What does all this tell us? Clearly, for anyone raised in the old world, the modern way of music consumption has all kinds of unforeseen benefits.
A good example: though I've always heard plenty of talk about the utter awfulness of such infamous albums as Lou Reed's Metal Machine Music (a double album of guitar feedback and white noise) or Deep Purple's Concerto For Group And Orchestra (don't ask), I can now listen to them for nothing, and have an opinion of my own.
As one of my music press colleagues use to say, there's no longer any past - just an endless present
They're both terrible, incidentally, but that isn't the point. What really matters is the fact that I can so easily tune in - and what that says about a new world of completely risk-free listening.
Most importantly, as the great digital revolution rolls on, bands are no longer having to compete for people's money. Instead, they're jockeying for our time. And the field is huge, crossing not just genres, but eras.
Who do you want to investigate today: TV On The Radio or Crosby, Stills and Nash? Do you fancy losing yourself in the brilliant first album by Florence And The Machine, or deriving no end of entertainment from how awful The Rolling Stones got in the 1980s? Little Richard or La Roux? White Lies or Black Sabbath?
As one of my music press colleagues use to say, there's no longer any past - just an endless present.
U2's last album may have been a "grower" - but not many let it grow
For musicians, it's self-evident that there are all kinds of new openings for their music, but even if they break through, much less concerted attention will be paid to it.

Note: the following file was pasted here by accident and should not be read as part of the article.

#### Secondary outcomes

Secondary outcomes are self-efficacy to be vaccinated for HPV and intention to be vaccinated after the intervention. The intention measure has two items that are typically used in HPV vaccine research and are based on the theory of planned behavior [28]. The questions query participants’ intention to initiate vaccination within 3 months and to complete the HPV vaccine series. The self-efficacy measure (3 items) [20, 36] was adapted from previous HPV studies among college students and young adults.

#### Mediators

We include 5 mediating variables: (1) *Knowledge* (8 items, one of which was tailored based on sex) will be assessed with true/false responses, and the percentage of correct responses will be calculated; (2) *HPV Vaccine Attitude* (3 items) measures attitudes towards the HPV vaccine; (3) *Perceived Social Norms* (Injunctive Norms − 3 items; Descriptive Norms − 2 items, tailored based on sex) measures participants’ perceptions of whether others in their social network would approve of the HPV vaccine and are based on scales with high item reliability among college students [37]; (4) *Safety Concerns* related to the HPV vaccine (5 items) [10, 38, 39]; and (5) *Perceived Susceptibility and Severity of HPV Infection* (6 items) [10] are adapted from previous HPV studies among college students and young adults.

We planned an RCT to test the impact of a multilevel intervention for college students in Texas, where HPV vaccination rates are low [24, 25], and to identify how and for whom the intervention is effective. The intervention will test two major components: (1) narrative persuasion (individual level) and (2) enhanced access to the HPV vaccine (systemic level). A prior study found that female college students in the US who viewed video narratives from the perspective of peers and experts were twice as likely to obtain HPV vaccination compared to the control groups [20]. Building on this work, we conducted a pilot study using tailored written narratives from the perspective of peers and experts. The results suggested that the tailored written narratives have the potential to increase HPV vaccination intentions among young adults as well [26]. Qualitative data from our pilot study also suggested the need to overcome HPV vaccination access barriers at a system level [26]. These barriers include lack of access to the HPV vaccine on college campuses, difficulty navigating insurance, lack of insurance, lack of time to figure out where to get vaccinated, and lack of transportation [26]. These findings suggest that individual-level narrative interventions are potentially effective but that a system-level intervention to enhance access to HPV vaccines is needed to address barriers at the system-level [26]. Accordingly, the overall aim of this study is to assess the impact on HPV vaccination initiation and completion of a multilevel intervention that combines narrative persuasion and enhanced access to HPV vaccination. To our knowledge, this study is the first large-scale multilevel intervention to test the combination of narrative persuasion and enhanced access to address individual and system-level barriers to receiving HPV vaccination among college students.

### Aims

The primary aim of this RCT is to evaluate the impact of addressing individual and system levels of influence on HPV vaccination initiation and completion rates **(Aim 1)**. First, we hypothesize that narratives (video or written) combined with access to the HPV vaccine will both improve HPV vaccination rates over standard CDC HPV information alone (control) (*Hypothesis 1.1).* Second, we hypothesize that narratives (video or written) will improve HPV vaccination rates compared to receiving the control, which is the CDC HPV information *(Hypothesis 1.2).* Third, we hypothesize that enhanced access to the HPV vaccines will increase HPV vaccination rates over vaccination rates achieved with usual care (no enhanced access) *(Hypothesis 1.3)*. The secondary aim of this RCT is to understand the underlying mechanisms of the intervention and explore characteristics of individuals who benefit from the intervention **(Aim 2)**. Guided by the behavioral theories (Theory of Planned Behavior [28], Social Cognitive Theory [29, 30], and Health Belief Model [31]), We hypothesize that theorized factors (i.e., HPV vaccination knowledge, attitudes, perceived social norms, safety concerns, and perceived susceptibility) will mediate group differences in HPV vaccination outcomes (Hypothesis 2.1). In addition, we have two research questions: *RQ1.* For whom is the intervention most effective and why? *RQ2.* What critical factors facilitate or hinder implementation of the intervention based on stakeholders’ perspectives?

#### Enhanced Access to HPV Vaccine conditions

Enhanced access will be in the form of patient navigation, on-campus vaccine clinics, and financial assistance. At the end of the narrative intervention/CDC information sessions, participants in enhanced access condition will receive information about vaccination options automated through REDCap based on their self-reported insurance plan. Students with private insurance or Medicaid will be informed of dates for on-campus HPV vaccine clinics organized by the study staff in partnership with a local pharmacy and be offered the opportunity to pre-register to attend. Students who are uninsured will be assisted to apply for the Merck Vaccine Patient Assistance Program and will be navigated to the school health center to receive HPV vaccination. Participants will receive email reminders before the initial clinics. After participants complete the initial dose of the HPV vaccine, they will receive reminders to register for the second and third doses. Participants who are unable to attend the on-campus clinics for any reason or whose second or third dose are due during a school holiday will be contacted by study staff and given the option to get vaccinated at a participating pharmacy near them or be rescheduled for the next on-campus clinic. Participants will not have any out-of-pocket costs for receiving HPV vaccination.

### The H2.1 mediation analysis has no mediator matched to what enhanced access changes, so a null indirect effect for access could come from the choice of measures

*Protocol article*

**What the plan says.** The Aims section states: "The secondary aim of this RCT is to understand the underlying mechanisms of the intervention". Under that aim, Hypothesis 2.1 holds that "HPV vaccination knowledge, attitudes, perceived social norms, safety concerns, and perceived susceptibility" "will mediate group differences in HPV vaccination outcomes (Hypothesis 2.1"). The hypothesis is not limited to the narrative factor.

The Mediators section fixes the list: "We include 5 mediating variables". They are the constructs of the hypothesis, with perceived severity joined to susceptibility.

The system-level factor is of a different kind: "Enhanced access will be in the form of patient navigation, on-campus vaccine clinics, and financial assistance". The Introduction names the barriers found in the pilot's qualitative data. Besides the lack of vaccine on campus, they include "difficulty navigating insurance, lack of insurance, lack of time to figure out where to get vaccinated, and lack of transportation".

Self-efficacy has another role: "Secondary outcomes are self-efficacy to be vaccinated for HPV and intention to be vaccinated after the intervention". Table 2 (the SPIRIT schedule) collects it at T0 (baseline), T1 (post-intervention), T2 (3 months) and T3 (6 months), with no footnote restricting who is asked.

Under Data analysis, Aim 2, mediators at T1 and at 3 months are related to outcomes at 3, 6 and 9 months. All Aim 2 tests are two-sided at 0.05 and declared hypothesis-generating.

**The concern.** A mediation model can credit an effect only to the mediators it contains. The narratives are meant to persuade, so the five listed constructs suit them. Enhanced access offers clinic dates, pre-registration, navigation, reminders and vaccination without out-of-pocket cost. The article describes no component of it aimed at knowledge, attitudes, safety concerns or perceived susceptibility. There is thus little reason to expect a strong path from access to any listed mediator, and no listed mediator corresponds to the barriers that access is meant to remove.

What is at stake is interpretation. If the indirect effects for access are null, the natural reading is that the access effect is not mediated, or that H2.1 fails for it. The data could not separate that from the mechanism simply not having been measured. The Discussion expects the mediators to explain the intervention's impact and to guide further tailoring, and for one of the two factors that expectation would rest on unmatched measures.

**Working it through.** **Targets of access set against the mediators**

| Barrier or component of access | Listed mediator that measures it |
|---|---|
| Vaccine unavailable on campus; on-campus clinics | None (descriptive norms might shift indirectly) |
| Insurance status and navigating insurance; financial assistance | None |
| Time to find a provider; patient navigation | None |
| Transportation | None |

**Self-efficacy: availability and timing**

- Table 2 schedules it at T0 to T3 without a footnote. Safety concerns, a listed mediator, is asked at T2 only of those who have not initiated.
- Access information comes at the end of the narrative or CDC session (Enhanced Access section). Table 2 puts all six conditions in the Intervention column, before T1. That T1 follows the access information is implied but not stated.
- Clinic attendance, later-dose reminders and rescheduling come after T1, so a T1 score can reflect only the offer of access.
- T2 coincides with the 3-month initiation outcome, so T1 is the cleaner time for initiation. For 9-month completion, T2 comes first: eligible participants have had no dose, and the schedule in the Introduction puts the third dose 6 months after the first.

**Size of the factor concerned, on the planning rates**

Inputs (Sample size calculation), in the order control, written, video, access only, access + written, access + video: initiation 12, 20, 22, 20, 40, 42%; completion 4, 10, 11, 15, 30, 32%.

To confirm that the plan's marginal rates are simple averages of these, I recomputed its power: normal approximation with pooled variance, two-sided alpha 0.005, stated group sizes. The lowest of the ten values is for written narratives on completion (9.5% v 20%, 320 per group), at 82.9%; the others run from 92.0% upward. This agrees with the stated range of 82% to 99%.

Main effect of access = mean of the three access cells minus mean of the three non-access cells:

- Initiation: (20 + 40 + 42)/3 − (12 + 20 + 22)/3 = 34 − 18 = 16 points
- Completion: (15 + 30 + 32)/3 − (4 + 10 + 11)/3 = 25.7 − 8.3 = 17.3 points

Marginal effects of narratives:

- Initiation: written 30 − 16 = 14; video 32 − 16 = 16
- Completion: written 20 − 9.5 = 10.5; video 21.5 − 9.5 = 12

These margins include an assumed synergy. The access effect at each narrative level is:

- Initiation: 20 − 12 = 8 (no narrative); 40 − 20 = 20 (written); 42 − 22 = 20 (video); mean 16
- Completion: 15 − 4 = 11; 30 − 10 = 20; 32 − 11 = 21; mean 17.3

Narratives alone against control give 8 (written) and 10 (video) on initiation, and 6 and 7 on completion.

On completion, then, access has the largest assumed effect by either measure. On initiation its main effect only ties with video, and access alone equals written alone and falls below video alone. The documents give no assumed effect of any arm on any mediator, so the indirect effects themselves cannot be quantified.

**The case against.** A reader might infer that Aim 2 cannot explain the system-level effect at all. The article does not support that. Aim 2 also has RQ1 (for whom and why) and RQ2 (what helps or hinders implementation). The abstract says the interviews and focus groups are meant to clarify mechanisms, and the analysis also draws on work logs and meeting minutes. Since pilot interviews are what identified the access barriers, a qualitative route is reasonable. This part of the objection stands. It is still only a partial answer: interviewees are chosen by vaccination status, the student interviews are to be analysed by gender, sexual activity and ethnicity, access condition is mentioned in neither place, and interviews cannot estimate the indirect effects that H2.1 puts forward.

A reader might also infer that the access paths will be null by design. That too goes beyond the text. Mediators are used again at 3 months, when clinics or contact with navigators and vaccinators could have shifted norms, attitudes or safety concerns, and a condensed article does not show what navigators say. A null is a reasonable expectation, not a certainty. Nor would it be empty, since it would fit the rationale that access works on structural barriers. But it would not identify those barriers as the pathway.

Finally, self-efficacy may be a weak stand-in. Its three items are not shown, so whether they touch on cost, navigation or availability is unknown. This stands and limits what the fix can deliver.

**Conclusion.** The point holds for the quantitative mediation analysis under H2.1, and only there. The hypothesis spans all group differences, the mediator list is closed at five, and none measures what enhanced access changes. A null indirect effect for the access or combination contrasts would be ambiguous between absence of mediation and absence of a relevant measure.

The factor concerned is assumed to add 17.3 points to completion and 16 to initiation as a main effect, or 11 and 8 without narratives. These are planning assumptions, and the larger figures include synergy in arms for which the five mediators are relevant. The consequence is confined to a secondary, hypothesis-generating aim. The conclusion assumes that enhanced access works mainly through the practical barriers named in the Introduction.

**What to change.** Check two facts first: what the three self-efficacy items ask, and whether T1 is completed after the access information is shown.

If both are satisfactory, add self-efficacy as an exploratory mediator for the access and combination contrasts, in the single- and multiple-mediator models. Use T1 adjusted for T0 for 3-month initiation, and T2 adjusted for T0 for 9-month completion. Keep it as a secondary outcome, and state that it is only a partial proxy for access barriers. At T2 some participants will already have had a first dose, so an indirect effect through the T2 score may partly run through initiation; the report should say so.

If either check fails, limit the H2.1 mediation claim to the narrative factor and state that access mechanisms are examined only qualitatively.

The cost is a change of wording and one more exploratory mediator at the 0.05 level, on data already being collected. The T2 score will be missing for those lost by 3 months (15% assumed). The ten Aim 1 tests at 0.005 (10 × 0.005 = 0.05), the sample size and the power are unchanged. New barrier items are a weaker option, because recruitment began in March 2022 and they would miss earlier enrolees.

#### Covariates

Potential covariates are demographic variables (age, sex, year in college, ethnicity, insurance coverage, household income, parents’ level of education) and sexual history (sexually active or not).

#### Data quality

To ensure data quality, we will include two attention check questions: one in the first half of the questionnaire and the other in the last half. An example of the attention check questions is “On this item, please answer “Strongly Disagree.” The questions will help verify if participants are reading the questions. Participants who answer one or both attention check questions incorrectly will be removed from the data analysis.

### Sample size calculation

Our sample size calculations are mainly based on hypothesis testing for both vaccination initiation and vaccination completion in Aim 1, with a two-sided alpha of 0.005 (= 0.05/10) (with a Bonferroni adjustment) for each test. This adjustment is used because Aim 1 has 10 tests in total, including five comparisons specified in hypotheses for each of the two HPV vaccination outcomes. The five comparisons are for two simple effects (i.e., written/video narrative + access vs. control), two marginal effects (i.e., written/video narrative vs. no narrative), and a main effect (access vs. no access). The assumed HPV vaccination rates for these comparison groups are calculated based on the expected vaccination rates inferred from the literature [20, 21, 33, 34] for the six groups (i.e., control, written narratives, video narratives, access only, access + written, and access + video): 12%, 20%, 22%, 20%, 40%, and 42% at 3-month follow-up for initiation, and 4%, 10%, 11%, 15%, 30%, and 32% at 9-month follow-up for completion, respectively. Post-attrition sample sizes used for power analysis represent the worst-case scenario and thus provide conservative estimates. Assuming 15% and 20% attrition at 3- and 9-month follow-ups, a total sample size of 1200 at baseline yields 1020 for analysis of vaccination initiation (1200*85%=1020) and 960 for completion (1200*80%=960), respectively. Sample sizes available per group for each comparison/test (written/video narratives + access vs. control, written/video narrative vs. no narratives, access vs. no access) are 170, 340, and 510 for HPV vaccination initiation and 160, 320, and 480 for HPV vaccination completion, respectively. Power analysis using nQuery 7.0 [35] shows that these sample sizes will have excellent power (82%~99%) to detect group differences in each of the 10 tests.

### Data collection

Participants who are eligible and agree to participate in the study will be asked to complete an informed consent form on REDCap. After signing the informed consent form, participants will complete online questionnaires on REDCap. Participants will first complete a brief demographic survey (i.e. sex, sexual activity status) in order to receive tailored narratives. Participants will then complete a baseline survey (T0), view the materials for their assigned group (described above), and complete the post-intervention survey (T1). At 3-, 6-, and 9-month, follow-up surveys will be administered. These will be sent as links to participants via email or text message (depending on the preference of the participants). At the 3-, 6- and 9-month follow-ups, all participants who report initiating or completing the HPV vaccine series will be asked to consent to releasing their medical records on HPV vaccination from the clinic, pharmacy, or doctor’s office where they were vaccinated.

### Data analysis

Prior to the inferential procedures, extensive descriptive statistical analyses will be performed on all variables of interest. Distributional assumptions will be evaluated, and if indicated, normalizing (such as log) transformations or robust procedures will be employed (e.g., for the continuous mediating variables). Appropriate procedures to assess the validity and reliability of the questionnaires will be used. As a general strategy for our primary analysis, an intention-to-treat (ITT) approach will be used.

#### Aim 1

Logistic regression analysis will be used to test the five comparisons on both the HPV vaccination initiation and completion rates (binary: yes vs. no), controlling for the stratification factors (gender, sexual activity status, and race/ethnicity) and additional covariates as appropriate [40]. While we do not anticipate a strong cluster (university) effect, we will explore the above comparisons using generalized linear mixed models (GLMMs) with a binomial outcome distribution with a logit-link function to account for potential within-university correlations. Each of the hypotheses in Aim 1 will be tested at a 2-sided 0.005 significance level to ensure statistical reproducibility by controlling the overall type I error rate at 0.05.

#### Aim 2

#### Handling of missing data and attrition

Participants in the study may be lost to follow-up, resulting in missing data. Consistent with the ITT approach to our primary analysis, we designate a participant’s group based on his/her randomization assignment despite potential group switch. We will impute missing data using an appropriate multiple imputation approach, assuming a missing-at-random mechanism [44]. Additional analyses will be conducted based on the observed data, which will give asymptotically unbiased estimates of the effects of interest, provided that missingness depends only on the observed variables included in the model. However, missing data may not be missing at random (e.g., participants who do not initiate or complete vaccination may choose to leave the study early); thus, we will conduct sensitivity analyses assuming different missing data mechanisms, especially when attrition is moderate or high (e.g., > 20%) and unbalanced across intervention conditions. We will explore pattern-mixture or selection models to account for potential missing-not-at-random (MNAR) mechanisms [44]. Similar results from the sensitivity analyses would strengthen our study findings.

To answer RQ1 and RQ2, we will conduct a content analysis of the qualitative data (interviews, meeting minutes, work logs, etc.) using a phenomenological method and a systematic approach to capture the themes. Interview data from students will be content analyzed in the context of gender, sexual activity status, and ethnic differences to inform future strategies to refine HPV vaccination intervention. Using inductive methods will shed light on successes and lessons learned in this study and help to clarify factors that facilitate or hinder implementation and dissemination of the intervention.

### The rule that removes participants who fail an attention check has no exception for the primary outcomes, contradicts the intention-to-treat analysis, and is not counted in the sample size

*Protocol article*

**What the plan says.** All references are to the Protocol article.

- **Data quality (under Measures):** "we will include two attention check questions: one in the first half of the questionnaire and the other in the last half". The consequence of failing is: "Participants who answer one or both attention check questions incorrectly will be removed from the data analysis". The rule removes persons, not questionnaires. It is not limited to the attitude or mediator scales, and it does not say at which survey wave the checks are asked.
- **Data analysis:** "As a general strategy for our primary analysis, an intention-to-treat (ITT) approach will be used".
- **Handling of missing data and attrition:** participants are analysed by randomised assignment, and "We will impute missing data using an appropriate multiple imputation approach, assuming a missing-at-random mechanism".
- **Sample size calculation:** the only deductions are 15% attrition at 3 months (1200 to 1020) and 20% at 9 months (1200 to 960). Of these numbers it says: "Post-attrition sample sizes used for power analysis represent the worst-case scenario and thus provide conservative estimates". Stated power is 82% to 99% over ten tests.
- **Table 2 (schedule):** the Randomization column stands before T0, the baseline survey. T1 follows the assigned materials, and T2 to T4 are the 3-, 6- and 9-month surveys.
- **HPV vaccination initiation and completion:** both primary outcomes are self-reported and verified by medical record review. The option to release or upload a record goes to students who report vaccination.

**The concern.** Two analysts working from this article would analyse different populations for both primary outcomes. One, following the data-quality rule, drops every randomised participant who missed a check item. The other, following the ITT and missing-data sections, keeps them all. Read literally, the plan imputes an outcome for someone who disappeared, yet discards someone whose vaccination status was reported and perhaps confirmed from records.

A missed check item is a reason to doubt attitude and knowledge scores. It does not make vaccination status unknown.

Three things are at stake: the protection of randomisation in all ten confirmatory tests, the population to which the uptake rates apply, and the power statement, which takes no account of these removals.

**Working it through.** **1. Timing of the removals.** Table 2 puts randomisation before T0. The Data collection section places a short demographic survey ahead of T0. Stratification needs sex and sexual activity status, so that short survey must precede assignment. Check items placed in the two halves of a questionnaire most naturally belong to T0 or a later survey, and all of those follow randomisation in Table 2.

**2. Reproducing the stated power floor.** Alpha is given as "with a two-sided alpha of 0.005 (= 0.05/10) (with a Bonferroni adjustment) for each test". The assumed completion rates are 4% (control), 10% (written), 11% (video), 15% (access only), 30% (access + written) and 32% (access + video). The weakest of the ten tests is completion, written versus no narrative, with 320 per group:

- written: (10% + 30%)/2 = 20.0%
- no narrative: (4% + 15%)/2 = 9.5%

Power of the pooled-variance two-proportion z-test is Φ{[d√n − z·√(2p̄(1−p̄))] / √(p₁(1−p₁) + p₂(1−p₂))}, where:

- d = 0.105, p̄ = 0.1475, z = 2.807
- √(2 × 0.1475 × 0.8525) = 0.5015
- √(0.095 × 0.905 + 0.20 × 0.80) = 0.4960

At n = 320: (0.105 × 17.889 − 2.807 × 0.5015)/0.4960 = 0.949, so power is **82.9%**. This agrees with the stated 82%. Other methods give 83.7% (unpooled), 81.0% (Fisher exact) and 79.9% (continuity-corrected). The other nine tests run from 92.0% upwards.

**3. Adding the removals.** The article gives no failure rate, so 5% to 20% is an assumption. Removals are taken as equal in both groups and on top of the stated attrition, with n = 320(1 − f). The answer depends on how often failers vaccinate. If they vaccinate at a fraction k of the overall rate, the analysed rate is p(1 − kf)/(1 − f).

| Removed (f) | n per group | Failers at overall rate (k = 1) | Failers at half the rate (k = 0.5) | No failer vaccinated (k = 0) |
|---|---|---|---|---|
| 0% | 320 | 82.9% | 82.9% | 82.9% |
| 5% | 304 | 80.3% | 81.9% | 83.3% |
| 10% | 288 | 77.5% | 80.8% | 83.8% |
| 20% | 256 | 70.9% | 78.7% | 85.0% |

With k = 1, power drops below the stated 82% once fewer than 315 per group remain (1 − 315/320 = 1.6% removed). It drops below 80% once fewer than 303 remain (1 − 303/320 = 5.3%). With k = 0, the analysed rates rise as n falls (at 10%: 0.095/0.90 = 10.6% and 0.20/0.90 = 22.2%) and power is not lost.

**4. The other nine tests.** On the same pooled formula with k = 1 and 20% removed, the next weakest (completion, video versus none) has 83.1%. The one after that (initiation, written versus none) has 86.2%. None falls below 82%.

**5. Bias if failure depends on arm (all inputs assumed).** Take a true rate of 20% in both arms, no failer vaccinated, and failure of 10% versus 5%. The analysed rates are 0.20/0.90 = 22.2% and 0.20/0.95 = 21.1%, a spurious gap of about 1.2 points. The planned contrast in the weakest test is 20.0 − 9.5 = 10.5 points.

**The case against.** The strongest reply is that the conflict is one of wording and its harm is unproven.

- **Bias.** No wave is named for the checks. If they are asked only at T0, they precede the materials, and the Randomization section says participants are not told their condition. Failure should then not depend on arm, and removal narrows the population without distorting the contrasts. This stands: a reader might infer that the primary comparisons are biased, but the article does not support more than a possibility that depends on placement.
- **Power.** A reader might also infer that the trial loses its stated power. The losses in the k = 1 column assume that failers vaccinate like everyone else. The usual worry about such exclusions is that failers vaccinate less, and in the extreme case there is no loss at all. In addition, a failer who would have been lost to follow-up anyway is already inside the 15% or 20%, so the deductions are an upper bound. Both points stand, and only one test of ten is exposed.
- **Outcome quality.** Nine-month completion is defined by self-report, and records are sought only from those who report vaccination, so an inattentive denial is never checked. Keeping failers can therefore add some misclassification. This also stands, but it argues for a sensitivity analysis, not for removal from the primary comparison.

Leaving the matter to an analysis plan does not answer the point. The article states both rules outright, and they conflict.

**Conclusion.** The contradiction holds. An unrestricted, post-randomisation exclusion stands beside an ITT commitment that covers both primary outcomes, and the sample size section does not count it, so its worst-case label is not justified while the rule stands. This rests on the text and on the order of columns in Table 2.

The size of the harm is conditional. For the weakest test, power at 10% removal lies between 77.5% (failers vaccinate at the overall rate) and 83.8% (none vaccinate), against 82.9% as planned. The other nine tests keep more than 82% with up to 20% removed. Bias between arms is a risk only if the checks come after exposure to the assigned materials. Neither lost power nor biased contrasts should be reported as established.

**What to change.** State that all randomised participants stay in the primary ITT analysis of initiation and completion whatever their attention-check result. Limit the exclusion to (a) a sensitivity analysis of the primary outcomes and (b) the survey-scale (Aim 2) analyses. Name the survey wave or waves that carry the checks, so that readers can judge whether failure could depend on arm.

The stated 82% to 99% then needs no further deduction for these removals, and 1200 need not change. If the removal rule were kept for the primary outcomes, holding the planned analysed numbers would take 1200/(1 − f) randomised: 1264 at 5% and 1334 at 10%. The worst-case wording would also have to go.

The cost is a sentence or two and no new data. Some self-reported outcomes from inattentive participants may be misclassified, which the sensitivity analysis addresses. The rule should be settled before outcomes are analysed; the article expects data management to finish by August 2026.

They may get an audience, but it will be very easily distracted. After all, endlessly playing the same album so as to extract your "money's worth" is behaviour that will soon seem like something from the dark ages.
Woe betide the act that decides to make the kind of record that tends to be charitably described as a "grower" - something that may account for, say, the scant interest paid to the last U2 album.
Certainly, as a record company MD told me a couple of weeks ago, stuffing your albums with mere filler is no longer a sensible option.
So, yes, the record industry may yet have to comprehensively reinvent itself, or implode. Sooner or later, given that the need to read reviews before deciding what to listen to is fading fast, I rather fear that even music journalists may be rendered irrelevant.
But for now, this is a truly golden age - the era of the teenage expert, albums that will soon have to be full of finely-honed hits and the completely infinite online jukebox.
Even if the music business manages to somehow crack down on illicit downloading and claws back a few quid via annual subscriptions in return for that self-same endless supply of music, the same essential rules will apply. Really: what's not to like?
John Harris is the author of Hail! Hail! Rock'n'Roll, published by Sphere.